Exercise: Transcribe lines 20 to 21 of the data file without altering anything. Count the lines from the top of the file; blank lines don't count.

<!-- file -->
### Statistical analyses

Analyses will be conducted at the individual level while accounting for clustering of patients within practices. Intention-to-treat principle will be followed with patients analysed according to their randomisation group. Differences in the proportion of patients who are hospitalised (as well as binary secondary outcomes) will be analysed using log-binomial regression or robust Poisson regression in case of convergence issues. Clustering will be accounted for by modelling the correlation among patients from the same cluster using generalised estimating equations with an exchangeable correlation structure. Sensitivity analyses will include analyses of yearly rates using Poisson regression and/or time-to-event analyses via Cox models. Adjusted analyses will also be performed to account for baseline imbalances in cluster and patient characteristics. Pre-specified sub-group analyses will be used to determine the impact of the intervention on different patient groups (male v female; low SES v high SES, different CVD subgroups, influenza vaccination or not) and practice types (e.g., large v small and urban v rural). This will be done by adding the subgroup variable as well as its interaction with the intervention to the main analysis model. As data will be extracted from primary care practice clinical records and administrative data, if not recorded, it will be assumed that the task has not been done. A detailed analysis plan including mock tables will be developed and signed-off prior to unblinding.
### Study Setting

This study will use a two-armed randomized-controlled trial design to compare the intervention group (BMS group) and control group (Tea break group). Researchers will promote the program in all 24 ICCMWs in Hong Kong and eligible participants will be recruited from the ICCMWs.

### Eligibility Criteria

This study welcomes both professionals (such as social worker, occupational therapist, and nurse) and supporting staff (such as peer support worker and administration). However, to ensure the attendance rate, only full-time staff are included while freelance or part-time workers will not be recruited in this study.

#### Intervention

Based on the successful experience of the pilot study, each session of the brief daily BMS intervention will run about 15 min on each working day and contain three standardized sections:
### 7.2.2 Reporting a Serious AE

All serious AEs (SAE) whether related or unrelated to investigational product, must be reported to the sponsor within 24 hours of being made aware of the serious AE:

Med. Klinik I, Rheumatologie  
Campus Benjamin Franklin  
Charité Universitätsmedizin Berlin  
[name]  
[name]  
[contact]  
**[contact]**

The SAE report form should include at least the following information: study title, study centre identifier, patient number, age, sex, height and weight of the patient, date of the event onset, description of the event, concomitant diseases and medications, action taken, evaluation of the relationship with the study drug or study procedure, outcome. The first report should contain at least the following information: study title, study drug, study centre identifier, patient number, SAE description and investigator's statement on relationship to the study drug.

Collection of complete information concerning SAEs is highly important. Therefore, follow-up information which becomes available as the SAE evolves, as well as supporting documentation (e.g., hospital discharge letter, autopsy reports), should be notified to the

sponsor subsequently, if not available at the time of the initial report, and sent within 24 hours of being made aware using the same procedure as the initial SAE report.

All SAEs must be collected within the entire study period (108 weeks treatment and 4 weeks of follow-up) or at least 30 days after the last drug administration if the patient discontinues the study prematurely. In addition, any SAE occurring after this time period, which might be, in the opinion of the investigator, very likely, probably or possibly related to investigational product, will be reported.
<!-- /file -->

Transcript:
sponsor subsequently, if not available at the time of the initial report, and sent within 24 hours of being made aware using the same procedure as the initial SAE report.

All SAEs must be collected within the entire study period (108 weeks treatment and 4 weeks of follow-up) or at least 30 days after the last drug administration if the patient discontinues the study prematurely. In addition, any SAE occurring after this time period, which might be, in the opinion of the investigator, very likely, probably or possibly related to investigational product, will be reported.